President Nelson Says Central Americans Are Finding Joy in the Gospel
Contributed By Jason Swensen, Church News staff writer
- President Nelson says he is optimistic about the future of the Church in Central America.
- During the visit, President Nelson visited with all the missionaries in Central America, priesthood leaders, members, and youth.
“The Central American members understand that the gospel is a gospel of joy.” —President Russell M. Nelson
During his recent assignment to Central America, President Russell M. Nelson spoke with Mario Valle, a member of the Nicaraguan Congress.
The gracious congressman thanked the President of the Quorum of the Twelve Apostles “for all your Church is doing for our people.”
The Church, of course, has a well-established history of assisting the nations of Central America in the aftermath of natural disasters and through other humanitarian projects. But its influence in this part of the world goes beyond temporal aid. Hundreds of thousands here are enjoying rich blessings offered by the restored gospel. The temples that dot the area are uniting families forever. And members are finding joy as they serve their families, neighbors, and fellow Latter-day Saints.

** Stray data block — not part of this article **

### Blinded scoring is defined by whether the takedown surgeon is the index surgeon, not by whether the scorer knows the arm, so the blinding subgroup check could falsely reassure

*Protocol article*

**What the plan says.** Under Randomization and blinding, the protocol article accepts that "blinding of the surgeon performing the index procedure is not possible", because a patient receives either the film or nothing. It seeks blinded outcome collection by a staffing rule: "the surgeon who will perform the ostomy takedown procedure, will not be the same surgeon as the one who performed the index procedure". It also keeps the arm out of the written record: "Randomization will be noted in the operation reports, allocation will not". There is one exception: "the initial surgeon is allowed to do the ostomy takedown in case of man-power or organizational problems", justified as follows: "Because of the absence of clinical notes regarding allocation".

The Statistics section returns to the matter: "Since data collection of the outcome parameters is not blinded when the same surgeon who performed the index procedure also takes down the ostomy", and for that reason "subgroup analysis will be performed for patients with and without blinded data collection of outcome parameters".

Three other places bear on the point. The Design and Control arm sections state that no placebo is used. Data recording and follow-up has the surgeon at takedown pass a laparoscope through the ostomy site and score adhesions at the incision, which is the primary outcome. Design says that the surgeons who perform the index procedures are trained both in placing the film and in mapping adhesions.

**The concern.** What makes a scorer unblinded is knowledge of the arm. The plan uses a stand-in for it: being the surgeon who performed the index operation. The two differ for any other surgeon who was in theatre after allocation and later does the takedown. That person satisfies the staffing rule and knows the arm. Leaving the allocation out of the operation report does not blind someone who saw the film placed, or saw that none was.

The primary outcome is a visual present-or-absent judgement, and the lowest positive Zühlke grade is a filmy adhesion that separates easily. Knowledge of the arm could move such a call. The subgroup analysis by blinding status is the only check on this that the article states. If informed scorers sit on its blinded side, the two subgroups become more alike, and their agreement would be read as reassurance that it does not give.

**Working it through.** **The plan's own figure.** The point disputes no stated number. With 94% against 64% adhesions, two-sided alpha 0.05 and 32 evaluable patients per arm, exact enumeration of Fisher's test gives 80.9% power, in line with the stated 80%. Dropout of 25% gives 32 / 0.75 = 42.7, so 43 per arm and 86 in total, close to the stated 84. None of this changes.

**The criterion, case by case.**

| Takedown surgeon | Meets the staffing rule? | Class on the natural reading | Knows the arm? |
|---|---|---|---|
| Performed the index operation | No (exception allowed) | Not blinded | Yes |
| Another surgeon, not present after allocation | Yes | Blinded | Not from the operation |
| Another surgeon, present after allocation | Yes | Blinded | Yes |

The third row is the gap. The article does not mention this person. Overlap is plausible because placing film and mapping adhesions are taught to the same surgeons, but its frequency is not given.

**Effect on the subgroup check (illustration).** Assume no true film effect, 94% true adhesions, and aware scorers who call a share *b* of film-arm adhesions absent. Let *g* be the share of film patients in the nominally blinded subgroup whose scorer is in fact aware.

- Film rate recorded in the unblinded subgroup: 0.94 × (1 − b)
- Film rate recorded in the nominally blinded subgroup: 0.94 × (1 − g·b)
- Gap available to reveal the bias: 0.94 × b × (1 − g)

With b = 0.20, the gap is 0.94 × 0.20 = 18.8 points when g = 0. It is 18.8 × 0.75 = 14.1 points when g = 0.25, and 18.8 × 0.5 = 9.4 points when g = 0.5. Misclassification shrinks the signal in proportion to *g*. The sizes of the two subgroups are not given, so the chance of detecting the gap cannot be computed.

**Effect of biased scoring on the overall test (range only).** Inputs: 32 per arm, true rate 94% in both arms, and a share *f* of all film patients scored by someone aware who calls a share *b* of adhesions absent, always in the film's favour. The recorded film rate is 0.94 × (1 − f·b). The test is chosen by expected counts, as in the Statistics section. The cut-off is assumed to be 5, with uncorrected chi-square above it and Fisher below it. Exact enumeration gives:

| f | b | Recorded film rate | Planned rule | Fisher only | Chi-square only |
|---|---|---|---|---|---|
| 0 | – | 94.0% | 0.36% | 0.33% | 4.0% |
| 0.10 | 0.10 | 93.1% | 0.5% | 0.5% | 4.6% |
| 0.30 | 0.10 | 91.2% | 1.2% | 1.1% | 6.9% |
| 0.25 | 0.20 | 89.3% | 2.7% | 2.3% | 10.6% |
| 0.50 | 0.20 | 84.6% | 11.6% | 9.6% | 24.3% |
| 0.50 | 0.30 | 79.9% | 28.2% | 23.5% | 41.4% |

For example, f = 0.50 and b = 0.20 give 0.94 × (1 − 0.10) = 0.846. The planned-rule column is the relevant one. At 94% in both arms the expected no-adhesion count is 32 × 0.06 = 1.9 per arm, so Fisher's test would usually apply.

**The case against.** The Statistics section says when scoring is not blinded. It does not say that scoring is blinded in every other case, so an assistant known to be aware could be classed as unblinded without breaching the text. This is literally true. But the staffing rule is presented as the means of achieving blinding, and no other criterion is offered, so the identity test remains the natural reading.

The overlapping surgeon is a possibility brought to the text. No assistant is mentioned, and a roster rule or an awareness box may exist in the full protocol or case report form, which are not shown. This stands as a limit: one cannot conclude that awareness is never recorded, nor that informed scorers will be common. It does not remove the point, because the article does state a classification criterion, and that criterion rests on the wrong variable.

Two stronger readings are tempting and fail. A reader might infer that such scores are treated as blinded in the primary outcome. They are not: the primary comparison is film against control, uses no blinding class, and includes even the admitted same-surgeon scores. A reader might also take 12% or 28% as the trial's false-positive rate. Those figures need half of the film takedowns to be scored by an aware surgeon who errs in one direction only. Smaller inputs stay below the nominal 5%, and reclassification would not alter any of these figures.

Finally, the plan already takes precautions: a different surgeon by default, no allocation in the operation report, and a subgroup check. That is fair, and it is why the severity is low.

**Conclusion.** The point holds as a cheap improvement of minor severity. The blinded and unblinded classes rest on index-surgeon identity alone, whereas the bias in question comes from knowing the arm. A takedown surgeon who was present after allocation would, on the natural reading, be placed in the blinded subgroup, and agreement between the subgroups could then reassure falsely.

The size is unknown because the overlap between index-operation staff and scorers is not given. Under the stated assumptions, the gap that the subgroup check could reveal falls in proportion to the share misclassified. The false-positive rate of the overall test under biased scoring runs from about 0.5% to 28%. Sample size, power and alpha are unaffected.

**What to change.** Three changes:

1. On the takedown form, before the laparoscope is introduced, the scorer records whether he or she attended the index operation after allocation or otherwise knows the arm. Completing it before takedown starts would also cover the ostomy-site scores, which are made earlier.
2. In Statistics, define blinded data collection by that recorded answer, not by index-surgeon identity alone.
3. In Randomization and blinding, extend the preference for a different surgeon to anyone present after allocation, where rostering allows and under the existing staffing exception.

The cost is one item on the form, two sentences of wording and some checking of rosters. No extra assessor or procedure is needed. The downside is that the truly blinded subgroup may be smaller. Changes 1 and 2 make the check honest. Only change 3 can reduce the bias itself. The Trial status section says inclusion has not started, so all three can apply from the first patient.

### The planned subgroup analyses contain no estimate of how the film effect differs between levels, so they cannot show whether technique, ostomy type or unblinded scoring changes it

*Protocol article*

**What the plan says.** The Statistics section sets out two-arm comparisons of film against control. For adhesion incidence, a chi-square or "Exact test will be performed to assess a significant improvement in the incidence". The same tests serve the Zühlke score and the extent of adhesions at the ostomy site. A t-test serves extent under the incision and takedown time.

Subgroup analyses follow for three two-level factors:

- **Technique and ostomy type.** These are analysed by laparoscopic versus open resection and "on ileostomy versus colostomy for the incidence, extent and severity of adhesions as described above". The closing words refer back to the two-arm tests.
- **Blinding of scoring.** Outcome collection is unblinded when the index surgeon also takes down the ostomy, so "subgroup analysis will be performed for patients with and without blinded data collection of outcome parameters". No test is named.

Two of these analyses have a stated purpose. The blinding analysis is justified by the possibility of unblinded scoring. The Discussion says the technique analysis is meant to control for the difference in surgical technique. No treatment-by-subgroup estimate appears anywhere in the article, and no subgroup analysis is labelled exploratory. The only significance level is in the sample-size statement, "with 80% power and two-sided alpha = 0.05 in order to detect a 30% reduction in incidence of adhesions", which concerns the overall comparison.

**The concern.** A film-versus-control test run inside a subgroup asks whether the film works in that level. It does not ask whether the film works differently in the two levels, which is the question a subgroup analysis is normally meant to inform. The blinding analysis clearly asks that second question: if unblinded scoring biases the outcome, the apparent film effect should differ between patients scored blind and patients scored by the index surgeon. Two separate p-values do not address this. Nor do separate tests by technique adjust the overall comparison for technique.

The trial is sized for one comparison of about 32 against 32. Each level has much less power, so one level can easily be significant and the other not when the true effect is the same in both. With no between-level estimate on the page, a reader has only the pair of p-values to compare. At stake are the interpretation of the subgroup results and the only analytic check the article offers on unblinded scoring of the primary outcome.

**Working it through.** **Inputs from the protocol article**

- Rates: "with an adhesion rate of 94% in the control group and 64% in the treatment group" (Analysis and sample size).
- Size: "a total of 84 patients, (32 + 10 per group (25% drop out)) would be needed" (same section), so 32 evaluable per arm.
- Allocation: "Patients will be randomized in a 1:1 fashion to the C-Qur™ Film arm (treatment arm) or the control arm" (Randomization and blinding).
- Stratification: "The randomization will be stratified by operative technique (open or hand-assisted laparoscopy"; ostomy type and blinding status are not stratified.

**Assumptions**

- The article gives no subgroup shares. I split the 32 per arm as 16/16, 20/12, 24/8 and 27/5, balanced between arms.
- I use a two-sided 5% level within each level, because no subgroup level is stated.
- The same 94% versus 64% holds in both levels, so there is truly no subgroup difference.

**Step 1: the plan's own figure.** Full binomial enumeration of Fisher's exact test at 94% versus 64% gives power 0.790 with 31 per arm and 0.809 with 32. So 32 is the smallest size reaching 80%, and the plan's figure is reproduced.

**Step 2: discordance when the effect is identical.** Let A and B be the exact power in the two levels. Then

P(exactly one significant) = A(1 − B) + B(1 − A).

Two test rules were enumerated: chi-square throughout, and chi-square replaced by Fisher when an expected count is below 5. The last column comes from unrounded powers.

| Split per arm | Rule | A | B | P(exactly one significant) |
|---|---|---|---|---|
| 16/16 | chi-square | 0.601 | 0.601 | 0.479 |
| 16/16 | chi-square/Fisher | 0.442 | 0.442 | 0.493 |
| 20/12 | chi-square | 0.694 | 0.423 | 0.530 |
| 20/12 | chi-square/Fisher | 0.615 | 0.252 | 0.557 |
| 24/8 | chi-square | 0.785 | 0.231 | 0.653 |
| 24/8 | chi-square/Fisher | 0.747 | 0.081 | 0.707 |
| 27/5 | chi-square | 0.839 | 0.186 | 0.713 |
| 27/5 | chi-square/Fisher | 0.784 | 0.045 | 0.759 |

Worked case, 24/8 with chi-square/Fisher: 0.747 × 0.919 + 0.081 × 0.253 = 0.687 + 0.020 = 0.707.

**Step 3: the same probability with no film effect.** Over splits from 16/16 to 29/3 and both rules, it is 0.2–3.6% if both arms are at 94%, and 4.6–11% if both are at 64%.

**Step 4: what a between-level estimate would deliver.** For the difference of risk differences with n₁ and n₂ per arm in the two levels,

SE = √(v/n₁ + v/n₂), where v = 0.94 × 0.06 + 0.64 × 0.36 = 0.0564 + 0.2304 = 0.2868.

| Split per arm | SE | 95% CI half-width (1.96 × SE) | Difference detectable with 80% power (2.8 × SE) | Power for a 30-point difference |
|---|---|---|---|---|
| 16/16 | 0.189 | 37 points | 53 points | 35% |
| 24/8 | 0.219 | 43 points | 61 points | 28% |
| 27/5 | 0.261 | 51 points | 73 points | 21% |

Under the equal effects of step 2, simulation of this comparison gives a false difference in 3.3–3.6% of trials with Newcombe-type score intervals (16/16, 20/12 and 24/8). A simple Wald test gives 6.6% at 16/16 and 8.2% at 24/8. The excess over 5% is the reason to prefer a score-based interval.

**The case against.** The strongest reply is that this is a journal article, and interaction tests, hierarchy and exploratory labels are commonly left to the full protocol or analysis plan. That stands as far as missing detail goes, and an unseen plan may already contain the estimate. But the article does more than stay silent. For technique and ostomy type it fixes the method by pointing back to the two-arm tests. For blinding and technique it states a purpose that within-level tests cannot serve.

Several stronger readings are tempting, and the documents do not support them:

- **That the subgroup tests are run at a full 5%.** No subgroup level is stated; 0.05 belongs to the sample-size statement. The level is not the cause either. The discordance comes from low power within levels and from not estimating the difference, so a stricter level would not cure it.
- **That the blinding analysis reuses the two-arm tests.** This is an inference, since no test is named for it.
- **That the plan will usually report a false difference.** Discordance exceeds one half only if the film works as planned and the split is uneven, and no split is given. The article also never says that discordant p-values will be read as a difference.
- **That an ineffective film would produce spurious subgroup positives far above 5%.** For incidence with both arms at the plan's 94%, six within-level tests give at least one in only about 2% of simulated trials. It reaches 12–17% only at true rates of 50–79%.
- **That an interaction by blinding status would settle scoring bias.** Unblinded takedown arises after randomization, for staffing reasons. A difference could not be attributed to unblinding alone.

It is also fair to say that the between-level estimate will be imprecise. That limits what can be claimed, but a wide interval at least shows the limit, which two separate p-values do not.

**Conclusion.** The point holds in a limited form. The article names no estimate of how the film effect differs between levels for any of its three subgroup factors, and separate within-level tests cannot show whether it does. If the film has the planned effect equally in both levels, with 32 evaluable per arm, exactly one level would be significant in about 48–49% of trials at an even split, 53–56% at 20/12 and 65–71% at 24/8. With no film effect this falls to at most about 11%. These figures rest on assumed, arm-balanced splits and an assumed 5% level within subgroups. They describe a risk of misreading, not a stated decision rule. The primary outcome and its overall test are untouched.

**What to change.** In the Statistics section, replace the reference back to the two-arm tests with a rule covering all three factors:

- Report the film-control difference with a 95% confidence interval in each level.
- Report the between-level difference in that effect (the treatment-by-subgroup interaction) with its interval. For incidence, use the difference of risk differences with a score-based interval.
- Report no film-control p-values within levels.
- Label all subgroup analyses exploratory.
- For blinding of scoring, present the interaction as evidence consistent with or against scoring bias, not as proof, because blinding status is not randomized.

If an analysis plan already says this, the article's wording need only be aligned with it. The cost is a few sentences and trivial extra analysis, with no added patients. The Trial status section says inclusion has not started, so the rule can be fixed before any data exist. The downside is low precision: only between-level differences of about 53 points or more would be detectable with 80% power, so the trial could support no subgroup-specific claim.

“I am very optimistic about the future of the Church in Central America,” said President Nelson in a Church News interview.
The 11-day trip, from August 20-31—which included stops in Honduras, El Salvador, and Nicaragua—was President Nelson’s first international assignment since becoming the President of the Quorum of the Twelve. He met with thousands of priesthood leaders, missionaries, and members of all ages in training conferences and devotionals. He shook their hands, listened to their questions, and invited them to know happiness through the temple and the doctrine of Christ.
He was greeted with love and warmth at each gathering. The members appreciated President Nelson’s visit. They thanked him with smiles and handshakes. They sang the hymns of the gospel with vigor and enthusiasm.